A SCHOOL has been branded 'inadequate' for the second time in a row after failing to convince Ofsted of any real improvements.

St Gregory the Great Catholic School in East Oxford has been given the worst rating again and remains in special measures, more than two and a half years after the regulator raised major concerns.

The new report for the all-through academy, published today, said: "This is a school that is slightly better than it used to be, but is still not good enough.

"The quality of education on offer is inadequate - leaders’ lack of ambition over several years is to blame.

"Quality of teaching for older pupils is often adversely affected by cover arrangements or staff working out of their specialism."

The school in Cricket Road had 1,125 pupils on roll during the two-day inspection, which took place in mid October, but has capacity for 1,695.

READ AGAIN: The school's feedback was more positive in October last year

It is run by the Dominic Barberi Multi Academy Company (DBMAC), which also runs six other Oxfordshire schools.

St Greg's was forced into special measures in May 2017 after being rated 'inadequate', followed by five 'monitoring' inspections to check on progress.

This was the first full inspection since, and its first chance to gain a new rating and get out of special measures.

The new report said: "Over a protracted period, directors of the DBMAC have not ensured that the quality of leadership is proficient enough to take the school forward.

"Directors, governors and the executive principal have not united leaders towards common goals.

"Leaders do not act as a cohesive team, and longstanding tensions are all too obvious."

The report is the second blow this week for schools serving some of Oxford's most deprived areas, following revelations that The Oxford Academy in Littlemore was in turmoil and had seen the departure of its head and governors.

READ AGAIN: Mum says school is 'like juvey' as head and governors leave

The two aspects of St Greg's not rated 'inadequate' were the early years phase, which maintained its previous rating of 'good', and the sixth form, which went from 'inadequate' last time to 'requires improvement'.

Inspectors said 'some pupils get a good deal and others don't' but that primary phase pupils are 'happy, settled and learning well'.

Despite inspectors observing 'notable improvements' and 'better control' across the rest of the school, as well as 'many leadership changes', they added: "Improvement is fragile and not far-reaching enough. Too many pupils still have a poor experience of their schooling.

"Pupils’ attendance is low, and persistent absence too high."

Inspectors praised staff for showing 'dogged resilience' despite the turmoil, but said many were 'exhausted, frustrated and disheartened' by the continued scrutiny of standards.

One pupil's father said behaviour of some children at the school was 'wild', and leaders seemed more interested in upholding uniform rules.

The dad, who asked not to be named, said: "I have experienced it myself as I drop off my kids and collect - the children walk the streets as if it’s a playground.

"The school cannot control the children's behaviour, or at least be at a mutual respect level.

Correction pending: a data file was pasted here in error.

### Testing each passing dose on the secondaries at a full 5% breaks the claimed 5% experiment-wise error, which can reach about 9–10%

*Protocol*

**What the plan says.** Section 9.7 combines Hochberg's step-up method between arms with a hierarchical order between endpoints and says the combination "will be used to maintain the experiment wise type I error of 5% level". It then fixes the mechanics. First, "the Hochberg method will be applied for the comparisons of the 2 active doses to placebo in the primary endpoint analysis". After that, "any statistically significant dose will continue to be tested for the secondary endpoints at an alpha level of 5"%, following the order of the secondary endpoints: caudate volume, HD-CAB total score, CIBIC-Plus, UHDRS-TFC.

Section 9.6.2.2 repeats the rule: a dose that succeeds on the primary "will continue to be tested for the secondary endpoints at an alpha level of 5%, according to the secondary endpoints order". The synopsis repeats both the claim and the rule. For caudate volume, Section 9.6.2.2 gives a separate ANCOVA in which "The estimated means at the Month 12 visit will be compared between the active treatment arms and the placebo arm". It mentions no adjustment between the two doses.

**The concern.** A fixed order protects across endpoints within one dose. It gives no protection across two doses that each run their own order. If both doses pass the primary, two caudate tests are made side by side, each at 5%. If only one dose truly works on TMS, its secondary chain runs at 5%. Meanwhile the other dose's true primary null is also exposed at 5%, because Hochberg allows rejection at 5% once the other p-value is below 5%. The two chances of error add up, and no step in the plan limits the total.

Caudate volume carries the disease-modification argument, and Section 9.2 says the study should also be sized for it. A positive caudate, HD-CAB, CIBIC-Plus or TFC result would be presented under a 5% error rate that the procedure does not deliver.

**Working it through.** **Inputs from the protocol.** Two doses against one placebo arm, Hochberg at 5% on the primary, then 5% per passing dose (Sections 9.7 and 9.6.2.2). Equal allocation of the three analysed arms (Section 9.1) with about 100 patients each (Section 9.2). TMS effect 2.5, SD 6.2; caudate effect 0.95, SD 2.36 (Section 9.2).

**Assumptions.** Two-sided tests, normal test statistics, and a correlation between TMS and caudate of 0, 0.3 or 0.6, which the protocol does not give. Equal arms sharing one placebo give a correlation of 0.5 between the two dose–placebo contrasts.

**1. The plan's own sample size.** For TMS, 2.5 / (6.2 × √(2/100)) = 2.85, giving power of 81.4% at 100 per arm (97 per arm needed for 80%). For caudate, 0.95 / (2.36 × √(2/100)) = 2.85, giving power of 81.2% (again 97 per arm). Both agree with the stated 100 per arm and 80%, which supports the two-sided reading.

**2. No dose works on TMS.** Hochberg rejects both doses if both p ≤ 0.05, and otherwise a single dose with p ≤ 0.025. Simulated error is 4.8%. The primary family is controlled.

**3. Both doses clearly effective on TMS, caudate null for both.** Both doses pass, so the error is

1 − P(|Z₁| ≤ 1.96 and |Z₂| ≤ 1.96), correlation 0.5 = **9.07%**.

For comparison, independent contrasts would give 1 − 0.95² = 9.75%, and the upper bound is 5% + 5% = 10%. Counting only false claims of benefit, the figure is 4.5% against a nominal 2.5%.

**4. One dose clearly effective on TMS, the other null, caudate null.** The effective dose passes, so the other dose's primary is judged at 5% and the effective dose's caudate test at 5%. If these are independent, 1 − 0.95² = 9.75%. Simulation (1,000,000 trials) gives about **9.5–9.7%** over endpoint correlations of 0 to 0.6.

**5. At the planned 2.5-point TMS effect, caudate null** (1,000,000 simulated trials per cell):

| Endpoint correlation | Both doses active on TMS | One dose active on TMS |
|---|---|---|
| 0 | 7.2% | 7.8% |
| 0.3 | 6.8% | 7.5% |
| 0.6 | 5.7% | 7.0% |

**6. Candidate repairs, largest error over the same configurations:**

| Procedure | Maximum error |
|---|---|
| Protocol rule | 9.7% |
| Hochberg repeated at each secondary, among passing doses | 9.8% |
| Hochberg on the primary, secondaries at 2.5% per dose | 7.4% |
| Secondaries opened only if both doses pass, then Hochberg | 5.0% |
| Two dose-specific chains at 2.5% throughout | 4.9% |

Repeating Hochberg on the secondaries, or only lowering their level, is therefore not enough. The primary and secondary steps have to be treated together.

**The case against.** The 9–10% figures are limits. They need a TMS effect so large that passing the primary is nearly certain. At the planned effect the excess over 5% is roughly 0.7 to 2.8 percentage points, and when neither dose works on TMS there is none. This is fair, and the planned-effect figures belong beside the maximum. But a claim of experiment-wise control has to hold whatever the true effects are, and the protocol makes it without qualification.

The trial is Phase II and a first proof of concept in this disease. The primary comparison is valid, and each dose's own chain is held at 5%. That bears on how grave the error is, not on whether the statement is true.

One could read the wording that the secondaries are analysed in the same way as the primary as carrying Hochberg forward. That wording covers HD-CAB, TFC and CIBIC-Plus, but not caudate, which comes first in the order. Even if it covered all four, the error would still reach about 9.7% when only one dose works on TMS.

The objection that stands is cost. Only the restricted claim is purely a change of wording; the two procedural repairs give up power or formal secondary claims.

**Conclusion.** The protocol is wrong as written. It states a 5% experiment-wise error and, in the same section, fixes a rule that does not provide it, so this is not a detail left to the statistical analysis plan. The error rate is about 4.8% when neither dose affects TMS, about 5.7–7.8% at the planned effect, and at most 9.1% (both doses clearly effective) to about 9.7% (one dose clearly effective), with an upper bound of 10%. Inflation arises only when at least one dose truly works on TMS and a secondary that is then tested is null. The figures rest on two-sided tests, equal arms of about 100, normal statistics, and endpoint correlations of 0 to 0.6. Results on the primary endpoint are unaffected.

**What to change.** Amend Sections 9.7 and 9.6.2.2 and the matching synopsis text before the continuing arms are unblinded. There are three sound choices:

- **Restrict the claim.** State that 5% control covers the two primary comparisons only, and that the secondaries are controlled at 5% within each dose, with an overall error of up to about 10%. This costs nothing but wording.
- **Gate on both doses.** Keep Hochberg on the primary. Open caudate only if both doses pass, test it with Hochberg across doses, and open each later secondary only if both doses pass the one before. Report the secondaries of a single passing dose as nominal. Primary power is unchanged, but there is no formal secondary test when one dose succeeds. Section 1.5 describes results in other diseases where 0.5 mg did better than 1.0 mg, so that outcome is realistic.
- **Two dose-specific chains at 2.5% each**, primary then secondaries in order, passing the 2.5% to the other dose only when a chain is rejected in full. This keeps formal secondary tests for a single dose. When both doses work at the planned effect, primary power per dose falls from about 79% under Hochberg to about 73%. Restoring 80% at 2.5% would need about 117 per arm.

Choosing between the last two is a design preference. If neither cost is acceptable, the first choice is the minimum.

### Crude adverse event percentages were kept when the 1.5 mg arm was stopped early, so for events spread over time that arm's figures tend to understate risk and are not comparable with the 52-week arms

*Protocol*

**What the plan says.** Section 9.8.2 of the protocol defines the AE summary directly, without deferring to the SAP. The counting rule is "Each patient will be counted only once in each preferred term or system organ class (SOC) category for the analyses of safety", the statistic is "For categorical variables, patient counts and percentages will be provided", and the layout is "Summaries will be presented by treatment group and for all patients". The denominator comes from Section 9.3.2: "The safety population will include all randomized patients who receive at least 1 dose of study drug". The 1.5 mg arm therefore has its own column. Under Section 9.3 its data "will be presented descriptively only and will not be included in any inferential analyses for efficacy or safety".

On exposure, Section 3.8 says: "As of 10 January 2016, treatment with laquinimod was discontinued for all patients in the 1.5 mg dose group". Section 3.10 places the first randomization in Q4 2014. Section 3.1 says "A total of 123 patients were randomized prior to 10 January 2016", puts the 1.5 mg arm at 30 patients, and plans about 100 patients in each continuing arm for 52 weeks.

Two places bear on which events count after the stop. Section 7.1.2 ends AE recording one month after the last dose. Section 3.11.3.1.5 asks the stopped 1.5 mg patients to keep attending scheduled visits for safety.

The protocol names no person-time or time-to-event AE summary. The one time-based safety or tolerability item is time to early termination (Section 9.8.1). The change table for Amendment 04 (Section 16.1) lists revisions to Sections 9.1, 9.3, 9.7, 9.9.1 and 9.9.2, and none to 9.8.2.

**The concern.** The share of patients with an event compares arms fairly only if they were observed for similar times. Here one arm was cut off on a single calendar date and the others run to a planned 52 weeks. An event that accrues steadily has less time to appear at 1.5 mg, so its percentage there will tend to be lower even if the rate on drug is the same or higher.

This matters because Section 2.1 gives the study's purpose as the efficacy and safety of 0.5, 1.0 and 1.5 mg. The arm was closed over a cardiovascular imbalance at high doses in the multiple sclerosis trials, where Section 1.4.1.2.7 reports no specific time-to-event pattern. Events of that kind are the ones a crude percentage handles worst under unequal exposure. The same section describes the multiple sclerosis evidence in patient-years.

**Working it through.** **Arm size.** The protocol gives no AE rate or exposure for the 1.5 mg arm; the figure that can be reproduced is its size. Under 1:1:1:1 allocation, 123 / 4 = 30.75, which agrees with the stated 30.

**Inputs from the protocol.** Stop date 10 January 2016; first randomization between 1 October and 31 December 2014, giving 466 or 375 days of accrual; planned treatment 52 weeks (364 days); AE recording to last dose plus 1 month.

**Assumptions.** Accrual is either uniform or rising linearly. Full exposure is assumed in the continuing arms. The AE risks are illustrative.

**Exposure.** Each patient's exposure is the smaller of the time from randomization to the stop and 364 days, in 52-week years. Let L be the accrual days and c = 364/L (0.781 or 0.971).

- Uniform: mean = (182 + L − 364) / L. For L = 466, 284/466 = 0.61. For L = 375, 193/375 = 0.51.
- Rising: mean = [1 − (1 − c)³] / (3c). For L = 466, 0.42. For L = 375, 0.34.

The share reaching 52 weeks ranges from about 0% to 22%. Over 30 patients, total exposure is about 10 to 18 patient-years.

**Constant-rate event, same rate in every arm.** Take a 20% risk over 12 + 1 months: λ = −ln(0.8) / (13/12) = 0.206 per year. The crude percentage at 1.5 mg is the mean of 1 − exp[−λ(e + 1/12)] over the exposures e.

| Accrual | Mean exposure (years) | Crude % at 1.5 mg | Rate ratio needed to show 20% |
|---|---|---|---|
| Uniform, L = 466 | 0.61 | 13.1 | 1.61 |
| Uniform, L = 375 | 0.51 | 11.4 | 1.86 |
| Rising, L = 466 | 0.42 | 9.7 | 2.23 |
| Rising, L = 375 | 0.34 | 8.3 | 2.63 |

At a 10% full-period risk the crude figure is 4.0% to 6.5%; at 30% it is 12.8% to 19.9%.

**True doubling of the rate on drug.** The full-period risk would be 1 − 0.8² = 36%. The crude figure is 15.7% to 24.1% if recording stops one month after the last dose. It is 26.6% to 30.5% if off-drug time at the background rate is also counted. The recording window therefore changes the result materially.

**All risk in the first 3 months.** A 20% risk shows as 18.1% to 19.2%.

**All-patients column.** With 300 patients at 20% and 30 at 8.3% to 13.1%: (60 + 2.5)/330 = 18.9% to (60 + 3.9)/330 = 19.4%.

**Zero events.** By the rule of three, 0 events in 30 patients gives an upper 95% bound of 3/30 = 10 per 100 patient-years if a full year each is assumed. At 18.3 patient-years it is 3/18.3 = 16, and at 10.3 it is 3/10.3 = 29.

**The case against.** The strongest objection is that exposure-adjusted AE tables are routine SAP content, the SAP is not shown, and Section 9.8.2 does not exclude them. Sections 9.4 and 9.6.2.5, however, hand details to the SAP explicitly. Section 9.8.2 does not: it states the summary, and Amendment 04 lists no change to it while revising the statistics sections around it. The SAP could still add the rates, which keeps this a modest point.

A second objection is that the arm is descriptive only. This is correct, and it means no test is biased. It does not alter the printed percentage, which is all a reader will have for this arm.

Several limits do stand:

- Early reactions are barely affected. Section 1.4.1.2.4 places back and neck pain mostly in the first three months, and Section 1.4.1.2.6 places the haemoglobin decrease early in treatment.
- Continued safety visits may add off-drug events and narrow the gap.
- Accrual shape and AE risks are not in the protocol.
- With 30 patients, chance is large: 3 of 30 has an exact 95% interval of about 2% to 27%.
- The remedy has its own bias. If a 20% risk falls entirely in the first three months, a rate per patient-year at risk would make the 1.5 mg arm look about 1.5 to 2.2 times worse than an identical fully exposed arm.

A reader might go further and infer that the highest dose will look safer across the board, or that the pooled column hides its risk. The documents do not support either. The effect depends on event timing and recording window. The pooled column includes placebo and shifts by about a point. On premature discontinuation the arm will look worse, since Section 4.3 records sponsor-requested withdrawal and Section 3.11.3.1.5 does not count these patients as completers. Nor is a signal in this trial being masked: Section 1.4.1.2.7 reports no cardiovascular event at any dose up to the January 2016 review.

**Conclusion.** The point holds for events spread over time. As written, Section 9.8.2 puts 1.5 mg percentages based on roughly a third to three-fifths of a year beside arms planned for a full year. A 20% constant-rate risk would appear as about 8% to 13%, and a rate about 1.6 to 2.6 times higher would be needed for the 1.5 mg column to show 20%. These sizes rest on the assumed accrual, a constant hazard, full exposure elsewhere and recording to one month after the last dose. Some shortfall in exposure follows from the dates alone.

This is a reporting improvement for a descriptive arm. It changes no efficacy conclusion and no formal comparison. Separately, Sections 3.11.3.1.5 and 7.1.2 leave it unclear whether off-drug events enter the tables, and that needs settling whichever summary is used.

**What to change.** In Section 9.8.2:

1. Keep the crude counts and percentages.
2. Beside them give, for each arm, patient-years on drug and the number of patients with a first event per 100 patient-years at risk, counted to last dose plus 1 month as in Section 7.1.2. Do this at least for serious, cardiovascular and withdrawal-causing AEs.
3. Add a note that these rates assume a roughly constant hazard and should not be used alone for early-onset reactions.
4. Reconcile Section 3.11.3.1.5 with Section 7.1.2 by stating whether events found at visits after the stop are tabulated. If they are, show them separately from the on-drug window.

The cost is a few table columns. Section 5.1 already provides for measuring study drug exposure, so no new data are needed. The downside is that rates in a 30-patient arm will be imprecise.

"It’s a shame that the school have not been able to turn the tables on their inadequate performance."

ALSO READ: Why the school was placed in special measures to begin with

Ofsted did say safeguarding procedures were 'much improved' and 'effective', but that 'strong governance and clear senior leadership' was needed.

Some older pupils told inspectors that 'life can be difficult' for new starters and that bullying still happens, albeit not as much as before.

County councillor John Howson, who has closely followed the school's plight, said he found some parts of the report 'disturbing'.

He said: "The Archdiocese [of Birmingham, which oversees the county's Catholic academies] must answer for this failure.

"It must now explain, after so long, how they have the capacity and energy to provide high quality education for all pupils - Catholic or not - that attend the school."

Academy trusts are held to account by regional schools commissioners, part of the Department for Education (DfE).

ALSO READ: Concerns over academies as teenager awaits school place

Critics have raised concerns, however, about a perceived lack of accountability in the academy system when compared to council-run schools.

Prof Howson said: "Regional schools commissioners seem to have failed to do anything.

"Frankly, if this had been a local authority school, the votes would have kicked out the local councillors.

"Those responsible above the level of the school can now get away with this poor leadership and lack of strategic planning with impunity."

A spokesperson for the DfE said: "The department and the regional schools commissioner are working closely with the trust to deliver the improvements this school needs and its pupils deserve.

"The regional schools commissioner or the Education and Skills Funding Agency will take appropriate action wherever an academy is judged inadequate by Ofsted."

In a letter to parents today, school leaders wrote: "The report is obviously a very disappointing result.

"However, it must be said that all staff in school are committed to providing the best education for the children.

"We look forward to working with you and thank you all for your continued support."

It was signed by Hannah Forder-Ball, the school's primary head, Sean Tucker, head of secondary, and Fraser Long, the executive principal.

In June 2018 it emerged that the DBMAC would merge with Pope Francis Catholic Multi Academy Company, Oxfordshire's other Catholic school trust.

Read more about that plan here

Ofsted revealed that 'no firm date' has been set for the merger yet.

The education regulator brought in a new inspection framework in September.